The coronavirus pandemic has affected major Muslim collective events such as Friday prayers, Ramadan observations, and Hajj. In some regions, interreligious tensions are exacerbated by the health crisis and its economic and societal effects. The panel will discuss some of the pandemic's impact on daily life, culture and politics, and the ways in which Muslim communities are responding to Covid-19.
Moderated by Professor Anna Bigelow (Stanford Religious Studies).
Abiya Ahmed is Associate Dean & Director of The Markaz Resource Center at Stanford University. She is a researcher-practitioner also completing her PhD in Education at the Stanford Graduate School of Education. She has researched and written about religious pluralism and politics on campus, racial and religious minorities in higher education, American Islam and Muslims, and Islamophobia in higher education. Her doctoral dissertation explores how Muslim college students negotiate religion and religious identities at a secular campus amidst polarized politics and ambiguous authorities. Abiya has a BA in Mass Communication & Journalism from the American University of Sharjah (AUS), UAE, an MA in Islamic Studies from the University of Aberdeen, Scotland, and an MA in Religious Studies from Stanford University.
Mucahit Bilici is Associate Professor of Sociology at John Jay College and CUNY Graduate Center. He is the author of Finding Mecca in America: How Islam Is Becoming an American Religion (University of Chicago Press, 2012). His research interests include American Islam, Muslim diasporas including Kurds in the US, Kurdish identity and Turkish society. Among his numerous Turkish publications is Hamal Kurt: Turk Islami ve Kurt Sorunu [Kurd the Porter: Turkish Islam and the Kurdish Question] (Istanbul: Avesta Publishers, 2017). Bilici is a faculty fellow at the CUNY Dispute Resolution Center and a frequent commentator and public speaker on Kurdish and Muslim issues in the contemporary Middle East.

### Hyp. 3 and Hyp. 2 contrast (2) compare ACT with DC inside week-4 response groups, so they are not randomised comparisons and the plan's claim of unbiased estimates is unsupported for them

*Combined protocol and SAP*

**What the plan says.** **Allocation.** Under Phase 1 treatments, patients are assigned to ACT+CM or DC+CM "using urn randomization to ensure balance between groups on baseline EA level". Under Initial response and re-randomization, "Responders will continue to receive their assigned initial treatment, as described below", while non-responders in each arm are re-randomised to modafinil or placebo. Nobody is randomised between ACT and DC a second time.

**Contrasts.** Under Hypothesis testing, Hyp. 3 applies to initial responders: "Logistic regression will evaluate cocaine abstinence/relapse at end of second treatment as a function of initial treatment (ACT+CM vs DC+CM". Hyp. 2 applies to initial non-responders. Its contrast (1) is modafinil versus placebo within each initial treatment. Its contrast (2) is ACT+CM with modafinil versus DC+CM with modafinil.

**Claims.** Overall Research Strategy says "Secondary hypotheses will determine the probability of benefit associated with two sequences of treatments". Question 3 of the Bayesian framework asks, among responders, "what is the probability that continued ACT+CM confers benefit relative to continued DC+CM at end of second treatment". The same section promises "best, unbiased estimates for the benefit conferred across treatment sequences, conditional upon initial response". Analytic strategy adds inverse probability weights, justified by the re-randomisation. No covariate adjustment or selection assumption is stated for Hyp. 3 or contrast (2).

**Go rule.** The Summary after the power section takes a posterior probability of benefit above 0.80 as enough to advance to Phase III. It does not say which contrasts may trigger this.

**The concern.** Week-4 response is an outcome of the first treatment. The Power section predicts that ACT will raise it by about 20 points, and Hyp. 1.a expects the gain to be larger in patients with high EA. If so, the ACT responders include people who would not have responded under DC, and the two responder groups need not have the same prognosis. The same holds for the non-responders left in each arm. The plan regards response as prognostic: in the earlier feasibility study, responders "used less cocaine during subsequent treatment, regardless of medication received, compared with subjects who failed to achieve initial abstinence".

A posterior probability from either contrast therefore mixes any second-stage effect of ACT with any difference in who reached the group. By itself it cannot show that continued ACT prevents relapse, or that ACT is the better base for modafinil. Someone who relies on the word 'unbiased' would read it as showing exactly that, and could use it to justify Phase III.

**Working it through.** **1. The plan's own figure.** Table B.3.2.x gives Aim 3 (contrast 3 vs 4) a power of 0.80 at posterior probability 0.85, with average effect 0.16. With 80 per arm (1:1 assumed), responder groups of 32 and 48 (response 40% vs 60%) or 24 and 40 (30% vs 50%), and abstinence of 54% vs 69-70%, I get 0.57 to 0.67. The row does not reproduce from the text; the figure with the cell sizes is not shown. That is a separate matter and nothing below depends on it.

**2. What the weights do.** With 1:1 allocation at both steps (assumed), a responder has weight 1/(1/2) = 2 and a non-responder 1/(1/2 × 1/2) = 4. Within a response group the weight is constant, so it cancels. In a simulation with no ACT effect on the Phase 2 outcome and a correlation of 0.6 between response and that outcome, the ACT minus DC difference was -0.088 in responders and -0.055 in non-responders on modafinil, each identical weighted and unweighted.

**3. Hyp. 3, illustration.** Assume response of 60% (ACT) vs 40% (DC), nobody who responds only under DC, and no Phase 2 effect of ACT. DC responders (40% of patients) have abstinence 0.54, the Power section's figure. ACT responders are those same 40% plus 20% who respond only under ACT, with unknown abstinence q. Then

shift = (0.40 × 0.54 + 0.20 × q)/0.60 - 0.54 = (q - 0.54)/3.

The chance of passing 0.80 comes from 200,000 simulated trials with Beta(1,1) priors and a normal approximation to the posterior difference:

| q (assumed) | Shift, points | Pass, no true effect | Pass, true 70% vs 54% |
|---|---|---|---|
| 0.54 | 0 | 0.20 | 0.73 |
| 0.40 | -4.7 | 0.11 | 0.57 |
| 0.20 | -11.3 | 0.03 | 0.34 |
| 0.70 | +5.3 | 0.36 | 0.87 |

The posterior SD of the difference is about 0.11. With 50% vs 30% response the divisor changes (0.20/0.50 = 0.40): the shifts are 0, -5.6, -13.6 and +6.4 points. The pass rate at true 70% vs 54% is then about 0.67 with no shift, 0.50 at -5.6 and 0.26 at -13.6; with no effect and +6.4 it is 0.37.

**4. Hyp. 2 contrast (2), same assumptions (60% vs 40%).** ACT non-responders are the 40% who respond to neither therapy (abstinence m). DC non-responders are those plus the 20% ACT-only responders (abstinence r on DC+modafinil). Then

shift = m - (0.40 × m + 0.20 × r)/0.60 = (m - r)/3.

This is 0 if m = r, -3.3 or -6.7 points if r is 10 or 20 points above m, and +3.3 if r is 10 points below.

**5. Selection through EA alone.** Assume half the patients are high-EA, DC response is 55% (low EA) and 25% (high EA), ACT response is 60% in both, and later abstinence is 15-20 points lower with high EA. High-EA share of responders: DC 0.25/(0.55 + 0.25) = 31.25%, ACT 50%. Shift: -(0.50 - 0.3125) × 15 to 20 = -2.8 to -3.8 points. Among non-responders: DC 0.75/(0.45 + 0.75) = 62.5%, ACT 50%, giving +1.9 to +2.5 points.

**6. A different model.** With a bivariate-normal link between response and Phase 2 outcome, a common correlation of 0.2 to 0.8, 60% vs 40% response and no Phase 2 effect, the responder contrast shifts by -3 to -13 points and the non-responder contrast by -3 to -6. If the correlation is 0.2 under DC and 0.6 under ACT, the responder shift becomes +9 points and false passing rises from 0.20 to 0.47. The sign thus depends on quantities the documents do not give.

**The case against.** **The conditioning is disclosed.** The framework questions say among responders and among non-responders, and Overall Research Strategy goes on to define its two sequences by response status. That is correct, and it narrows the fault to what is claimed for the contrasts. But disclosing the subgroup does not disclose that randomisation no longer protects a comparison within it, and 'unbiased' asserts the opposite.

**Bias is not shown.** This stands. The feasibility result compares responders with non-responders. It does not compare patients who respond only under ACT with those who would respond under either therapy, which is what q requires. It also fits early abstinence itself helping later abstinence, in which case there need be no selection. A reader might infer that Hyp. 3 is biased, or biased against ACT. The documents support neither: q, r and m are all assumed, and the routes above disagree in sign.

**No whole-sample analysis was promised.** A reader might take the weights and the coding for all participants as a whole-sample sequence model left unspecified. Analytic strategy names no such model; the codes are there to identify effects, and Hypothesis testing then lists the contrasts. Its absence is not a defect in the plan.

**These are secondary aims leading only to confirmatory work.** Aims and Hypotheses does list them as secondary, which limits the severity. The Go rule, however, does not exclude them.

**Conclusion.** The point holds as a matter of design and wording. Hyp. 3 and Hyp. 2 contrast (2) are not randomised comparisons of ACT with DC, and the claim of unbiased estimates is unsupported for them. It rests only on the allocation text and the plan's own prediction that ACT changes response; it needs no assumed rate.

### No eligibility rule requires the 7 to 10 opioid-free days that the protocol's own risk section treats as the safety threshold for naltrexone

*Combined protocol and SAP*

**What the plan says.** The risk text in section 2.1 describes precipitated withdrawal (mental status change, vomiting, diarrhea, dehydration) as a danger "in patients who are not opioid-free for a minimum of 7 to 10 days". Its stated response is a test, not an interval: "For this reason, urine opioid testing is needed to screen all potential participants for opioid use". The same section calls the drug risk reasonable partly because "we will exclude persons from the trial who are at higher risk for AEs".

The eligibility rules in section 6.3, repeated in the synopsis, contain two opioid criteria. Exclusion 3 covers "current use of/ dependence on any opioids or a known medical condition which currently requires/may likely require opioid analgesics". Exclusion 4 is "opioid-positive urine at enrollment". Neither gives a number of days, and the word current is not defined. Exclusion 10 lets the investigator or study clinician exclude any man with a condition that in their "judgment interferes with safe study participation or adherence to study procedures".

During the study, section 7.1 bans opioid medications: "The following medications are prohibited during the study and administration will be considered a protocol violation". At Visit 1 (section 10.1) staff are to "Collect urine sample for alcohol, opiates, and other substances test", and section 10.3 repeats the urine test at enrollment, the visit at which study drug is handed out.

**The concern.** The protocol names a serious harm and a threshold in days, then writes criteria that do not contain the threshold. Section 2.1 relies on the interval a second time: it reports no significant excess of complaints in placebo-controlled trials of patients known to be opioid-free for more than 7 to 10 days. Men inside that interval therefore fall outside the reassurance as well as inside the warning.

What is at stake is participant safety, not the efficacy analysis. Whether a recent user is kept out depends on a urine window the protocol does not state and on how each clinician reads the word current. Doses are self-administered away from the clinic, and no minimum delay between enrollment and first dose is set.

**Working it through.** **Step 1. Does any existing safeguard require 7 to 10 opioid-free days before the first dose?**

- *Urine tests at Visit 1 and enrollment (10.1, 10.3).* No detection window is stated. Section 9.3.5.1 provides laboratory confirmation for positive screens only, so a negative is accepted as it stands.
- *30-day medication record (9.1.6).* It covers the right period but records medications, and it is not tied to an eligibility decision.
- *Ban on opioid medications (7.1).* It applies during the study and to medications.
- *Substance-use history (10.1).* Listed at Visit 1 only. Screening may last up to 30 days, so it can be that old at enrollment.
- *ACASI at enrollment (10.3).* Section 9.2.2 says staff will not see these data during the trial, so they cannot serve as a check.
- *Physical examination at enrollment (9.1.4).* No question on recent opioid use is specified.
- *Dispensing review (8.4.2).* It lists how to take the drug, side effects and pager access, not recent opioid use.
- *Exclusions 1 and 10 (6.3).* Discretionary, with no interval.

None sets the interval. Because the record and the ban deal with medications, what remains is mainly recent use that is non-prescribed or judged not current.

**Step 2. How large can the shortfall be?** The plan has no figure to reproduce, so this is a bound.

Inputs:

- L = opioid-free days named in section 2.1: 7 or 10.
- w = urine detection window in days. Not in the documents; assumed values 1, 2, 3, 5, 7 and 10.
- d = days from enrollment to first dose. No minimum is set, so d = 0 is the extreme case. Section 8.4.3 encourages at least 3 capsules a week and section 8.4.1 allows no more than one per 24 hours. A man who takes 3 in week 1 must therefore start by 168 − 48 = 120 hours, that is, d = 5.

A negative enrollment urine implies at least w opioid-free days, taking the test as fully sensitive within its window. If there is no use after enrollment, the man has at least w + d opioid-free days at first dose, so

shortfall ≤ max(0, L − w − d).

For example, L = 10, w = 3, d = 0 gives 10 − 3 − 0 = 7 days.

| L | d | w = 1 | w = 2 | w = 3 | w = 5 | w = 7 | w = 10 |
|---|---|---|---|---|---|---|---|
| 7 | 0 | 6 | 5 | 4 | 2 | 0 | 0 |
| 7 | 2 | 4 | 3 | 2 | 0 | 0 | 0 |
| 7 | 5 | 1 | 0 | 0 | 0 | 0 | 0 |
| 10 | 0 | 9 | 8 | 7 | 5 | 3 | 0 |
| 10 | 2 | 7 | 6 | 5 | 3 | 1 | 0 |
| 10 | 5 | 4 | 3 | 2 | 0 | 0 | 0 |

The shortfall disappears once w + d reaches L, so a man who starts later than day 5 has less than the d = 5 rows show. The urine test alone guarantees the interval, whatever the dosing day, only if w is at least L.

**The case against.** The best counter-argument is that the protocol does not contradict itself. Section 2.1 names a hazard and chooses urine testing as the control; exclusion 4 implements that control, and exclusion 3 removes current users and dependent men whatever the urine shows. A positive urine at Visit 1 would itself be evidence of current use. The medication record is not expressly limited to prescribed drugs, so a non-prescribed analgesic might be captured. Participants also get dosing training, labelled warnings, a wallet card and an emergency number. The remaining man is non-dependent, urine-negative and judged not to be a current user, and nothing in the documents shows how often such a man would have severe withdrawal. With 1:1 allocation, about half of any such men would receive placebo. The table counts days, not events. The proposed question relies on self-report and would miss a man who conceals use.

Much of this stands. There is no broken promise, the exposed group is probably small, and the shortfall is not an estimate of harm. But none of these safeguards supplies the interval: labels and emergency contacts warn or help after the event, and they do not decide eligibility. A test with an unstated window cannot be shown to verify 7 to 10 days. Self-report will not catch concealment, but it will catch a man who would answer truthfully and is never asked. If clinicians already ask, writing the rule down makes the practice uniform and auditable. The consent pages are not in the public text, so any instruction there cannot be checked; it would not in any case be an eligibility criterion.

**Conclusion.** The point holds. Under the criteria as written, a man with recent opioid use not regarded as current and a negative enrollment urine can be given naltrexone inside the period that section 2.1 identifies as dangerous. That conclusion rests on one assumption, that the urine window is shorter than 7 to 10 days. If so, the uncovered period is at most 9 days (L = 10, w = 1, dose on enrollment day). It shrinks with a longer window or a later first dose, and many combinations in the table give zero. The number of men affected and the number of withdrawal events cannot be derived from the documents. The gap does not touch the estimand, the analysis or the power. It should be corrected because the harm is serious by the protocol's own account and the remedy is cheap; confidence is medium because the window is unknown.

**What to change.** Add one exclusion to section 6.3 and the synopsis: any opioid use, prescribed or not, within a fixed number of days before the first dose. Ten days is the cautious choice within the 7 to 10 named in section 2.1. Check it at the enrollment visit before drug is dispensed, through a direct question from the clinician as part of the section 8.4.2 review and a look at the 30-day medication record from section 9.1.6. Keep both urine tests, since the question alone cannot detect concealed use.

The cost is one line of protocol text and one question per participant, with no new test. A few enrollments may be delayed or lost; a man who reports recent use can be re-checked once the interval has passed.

Margari Hill is the co-founder and Executive Director of Muslim Anti-Racism Collaborative (MuslimARC), a human rights education organization and co-founding co-director of the Black Muslim COVID Coalition. She is also a freelance writer published in How We Fight White Supremacy (2018), Time, Huffington Post, and Al Jazeera English. She has six years full-time experience working in community organizations and over 15 years as an educator in various capacities including instructor, curriculum design, school policy, teacher training, and online learning, as well as graduate research assistant and teaching fellow in Middle Eastern, African, and Islamic history. She earned her bachelor’s degree in History from Santa Clara University in 2003 and a master’s in History of the Middle East and Islamic Africa from Stanford University in 2006. Her research includes transformations in Islamic education, colonial surveillance in Northern Nigeria, anti-colonial resistance among West Africans in Sudan during the early 20th century, interethnic relations in Muslim communities, and the criminalization of Black Muslims.
Shabana Mir is Associate Professor of Anthropology at American Islamic College, Chicago, international public speaker on Islam, gender, and education, and author of the award-winning book Muslim American Women on Campus: Undergraduate Social Life and Identity (University of North Carolina Press, 2014). Muslim American Women on Campus won the Outstanding Book Award (National Association for Ethnic Studies) and the Critics’ Choice Award (American Educational Studies Association. Shabana has worked in the United States, the U.K., and Pakistan). She has published numerous articles and chapters, and is a long-standing blogger.